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Charcoal prices hurt ‘nyama choma’lovers

Bernard Gitau and Christine Musa @PeopleDailyKe

Nyama choma (roasted meat) is one of Kenya’s most devoured and appreciated foods that builds memories and creates lasting impressions.

From time immemorial the cooking techniques and flavours have not been altered, and most people like it just like that. Last year, President Uhuru Kenyatta on different occasions visited Burma and Kenyatta markets in Nairobi to savour their fresh and succulent nyama choma, an indication of its popularity.

But the ban on charcoal trade has skyrocketed its price directly affecting the price of nyama choma with customers bearing the cost burden. In February, the government temporarily banned logging for three months due to forest destruction hence pushing charcoal prices up by 27 per cent in the past month.

According to the latest Kenya National Bureau of Statistics (KNBS) data, the price of charcoal rose to an average of Sh107 per four-kilogramme tin in March. Although most Kenyans love nyama choma, not everyone know how to grill it like a pro and depend on those with unmatched meat grilling skills.

However, with the current charcoal ban, they have to dig deeper into their pockets for the popular social delicacy. Being the highest rise since KNBS started making public monthly prices of cooking fuel in 2007, low-income earners are bearing the cost as they cannot access other sources of clean energy.

Nyama choma being an age-old tradition of grilling meat on a direct flame until the outside fat is fully rendered and crispy, and the inside well cooked, use of charcoal is inevitable.

A spot check by the People Daily in some of the famous nyama choma joints in Nairobi, Nakuru, Kajiado, Narok, among others, it is not all rosy.

Before the ban, a 50kg sack of charcoal was retailing at an average of Sh1,000 in most parts of the country but currently it is ranging from Sh2,500 to more than Sh3,500. Some popular joints have been forced lay off some employees since consumption of nyama choma has drastically reduced.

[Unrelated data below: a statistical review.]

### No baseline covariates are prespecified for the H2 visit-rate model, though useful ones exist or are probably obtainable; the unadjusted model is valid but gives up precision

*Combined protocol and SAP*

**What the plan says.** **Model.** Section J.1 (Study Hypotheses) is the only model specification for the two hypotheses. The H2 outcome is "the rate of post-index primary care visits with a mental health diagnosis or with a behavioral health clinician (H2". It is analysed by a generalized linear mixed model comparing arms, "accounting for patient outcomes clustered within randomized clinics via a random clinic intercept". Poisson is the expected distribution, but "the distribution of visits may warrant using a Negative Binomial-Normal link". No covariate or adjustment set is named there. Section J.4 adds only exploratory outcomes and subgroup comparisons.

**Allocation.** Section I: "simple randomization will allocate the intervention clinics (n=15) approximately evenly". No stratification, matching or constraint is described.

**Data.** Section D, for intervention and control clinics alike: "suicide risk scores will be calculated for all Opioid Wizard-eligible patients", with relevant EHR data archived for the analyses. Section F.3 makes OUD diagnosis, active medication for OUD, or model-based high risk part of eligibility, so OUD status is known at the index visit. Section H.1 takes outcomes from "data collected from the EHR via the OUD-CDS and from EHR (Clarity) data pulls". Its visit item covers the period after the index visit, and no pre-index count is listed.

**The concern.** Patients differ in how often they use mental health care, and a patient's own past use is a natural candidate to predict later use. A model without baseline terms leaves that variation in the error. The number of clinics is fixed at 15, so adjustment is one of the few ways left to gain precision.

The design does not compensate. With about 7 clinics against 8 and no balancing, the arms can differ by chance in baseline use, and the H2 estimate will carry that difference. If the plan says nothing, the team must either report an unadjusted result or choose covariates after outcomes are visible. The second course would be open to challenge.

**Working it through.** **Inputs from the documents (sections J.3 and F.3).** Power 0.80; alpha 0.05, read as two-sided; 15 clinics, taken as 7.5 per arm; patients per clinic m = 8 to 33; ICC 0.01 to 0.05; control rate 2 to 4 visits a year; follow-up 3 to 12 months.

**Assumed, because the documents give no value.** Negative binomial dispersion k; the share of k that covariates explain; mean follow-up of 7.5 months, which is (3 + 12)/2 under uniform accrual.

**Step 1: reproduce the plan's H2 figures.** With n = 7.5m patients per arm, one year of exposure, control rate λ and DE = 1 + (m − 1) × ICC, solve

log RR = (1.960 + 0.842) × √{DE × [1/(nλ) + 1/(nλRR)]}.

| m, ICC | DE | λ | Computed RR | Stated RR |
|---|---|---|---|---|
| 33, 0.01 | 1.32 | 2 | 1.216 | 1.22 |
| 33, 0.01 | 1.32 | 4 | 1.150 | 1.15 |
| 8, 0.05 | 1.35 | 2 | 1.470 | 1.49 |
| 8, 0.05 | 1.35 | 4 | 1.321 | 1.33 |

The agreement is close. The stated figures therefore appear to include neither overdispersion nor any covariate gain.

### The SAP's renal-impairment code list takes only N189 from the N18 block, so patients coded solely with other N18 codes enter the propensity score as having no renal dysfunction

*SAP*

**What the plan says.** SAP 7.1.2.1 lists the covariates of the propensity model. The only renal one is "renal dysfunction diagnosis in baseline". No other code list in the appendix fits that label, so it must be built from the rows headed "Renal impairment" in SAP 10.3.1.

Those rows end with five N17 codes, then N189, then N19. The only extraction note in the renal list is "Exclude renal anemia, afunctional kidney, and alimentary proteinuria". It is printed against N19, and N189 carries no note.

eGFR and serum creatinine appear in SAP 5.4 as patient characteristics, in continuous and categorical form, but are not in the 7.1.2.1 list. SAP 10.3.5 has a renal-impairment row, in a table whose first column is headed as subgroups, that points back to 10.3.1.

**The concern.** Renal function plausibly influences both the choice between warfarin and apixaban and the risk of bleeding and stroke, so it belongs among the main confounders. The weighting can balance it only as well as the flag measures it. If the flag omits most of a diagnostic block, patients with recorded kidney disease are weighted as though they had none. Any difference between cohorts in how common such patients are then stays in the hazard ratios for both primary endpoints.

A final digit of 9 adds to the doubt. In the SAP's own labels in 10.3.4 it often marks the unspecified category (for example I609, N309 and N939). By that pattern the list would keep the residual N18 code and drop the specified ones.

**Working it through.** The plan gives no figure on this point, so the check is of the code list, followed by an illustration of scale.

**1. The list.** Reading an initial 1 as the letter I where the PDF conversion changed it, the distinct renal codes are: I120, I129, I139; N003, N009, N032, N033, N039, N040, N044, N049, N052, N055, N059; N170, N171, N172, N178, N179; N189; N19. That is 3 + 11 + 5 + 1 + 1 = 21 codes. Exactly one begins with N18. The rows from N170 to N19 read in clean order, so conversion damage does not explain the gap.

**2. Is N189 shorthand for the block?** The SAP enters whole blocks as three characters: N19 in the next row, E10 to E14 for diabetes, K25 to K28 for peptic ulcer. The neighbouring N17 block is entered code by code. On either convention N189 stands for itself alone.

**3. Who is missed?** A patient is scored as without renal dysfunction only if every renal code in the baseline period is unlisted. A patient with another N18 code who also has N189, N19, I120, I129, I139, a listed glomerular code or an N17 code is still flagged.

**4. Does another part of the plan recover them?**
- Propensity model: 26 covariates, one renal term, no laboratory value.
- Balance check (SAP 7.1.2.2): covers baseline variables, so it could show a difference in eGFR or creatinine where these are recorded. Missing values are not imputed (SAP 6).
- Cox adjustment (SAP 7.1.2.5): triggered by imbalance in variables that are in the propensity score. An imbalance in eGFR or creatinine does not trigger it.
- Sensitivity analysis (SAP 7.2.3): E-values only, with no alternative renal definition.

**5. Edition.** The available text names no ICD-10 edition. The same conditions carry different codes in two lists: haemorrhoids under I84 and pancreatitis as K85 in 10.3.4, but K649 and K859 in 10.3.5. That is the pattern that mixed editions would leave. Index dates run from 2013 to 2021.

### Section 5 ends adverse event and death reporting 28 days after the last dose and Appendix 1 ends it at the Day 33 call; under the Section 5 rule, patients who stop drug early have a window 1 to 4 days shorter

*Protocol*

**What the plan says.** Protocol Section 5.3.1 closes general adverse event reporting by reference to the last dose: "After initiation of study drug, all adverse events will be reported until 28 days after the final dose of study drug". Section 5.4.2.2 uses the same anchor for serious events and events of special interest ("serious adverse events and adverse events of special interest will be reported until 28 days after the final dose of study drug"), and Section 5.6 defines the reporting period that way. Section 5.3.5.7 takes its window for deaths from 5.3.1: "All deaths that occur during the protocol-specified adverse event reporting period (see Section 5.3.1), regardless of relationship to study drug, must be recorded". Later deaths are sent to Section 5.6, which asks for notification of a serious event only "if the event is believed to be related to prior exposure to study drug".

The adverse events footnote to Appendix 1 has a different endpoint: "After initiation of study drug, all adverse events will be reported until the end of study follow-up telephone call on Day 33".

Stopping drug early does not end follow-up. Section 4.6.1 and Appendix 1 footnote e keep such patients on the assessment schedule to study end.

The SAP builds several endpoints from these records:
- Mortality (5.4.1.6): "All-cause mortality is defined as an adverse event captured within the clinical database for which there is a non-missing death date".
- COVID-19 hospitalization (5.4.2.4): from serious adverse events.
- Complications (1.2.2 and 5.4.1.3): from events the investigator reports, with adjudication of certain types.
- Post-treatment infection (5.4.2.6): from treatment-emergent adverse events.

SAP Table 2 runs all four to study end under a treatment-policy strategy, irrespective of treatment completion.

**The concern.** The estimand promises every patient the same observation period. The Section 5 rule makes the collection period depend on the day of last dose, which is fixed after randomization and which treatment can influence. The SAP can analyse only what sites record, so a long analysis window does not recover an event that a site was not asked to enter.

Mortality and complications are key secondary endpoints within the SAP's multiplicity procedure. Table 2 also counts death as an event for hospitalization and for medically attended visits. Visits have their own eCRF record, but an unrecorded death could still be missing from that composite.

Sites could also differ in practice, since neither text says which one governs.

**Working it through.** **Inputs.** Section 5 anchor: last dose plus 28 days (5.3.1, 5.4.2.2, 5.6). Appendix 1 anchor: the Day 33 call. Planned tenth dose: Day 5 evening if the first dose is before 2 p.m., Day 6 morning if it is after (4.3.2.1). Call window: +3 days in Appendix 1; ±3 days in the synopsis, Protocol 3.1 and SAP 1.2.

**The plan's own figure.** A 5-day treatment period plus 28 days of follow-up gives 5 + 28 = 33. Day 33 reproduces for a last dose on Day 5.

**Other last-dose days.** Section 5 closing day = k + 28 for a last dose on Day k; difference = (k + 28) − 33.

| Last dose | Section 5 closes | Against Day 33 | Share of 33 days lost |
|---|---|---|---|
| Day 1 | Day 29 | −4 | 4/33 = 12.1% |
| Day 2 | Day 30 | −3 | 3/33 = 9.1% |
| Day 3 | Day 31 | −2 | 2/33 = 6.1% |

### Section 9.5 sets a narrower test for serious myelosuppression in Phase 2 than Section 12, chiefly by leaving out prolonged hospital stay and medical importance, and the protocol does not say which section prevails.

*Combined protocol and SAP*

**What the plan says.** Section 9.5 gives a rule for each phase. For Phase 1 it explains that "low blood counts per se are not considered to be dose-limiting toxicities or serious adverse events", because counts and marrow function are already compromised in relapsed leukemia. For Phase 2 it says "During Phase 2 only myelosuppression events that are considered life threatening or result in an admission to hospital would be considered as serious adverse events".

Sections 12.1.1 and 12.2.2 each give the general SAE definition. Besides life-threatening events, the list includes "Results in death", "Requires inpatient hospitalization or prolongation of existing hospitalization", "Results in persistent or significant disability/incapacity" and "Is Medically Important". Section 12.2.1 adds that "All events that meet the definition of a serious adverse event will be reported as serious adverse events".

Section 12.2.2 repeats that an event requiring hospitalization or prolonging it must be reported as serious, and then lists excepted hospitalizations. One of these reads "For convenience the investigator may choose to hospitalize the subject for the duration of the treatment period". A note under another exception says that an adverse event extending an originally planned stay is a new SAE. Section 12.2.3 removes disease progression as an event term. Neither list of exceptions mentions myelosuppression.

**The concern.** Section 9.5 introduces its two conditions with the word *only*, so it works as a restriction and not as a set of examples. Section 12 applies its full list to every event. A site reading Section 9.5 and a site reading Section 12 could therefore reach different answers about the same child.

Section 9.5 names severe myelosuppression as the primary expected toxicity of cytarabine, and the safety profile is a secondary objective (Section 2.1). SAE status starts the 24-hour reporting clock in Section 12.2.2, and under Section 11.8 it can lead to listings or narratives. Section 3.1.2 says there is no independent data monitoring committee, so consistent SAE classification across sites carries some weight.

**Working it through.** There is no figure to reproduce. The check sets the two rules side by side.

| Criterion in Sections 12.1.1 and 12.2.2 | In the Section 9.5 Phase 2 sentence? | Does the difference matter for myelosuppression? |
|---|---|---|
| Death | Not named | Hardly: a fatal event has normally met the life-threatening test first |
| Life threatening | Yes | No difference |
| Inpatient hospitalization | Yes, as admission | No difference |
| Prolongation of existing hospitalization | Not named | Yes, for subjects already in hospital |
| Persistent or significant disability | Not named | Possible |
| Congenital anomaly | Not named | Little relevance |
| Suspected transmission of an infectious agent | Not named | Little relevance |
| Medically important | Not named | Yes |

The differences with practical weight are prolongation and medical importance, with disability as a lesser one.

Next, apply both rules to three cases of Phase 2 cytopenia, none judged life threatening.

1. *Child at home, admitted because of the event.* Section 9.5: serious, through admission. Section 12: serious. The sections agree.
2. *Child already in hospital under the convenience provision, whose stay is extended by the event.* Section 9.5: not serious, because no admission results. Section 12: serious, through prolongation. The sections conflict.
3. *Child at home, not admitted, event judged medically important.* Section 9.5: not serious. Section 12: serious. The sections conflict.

Fried meat In Kitengela, a town popular for nyama choma,Charles Mutuko, assistant manager at Arusha Meat Den, revealed that roasted goat meat is currently ranging between Sh550 and Sh650 from the initial Sh480 per kg.

“We are buying charcoal at Sh3,500 from the initial Sh1,500 per 50kg bag,” he said, adding that they are now forced to prepare other dishes such as boiled and fried meat.

“Our biggest customers flock here for roast meat but we are finding it difficult to meet their demands,” he said. He also said they been forced to lay off some employees.

At Burma market, the trend is the same with Doreen Banja, a nyama choma trader indicating that they now buy a bag of charcoal at Sh2,600 up from Sh1,400. “It is a challenge that we are forced to charge our customers more as charcoal prices soar daily,” she said.

With the cost up the sky, a kilo of nyama choma which was at Sh600 depending on joints, is now more than 800. In Nakuru, especially at Kikopey nyama choma joint along Nakuru-Nairobi highway, the pain and distress is the same. According to George Mugo from Kenyatta Market, the business may no longer be sustainable if nothing happens soon.

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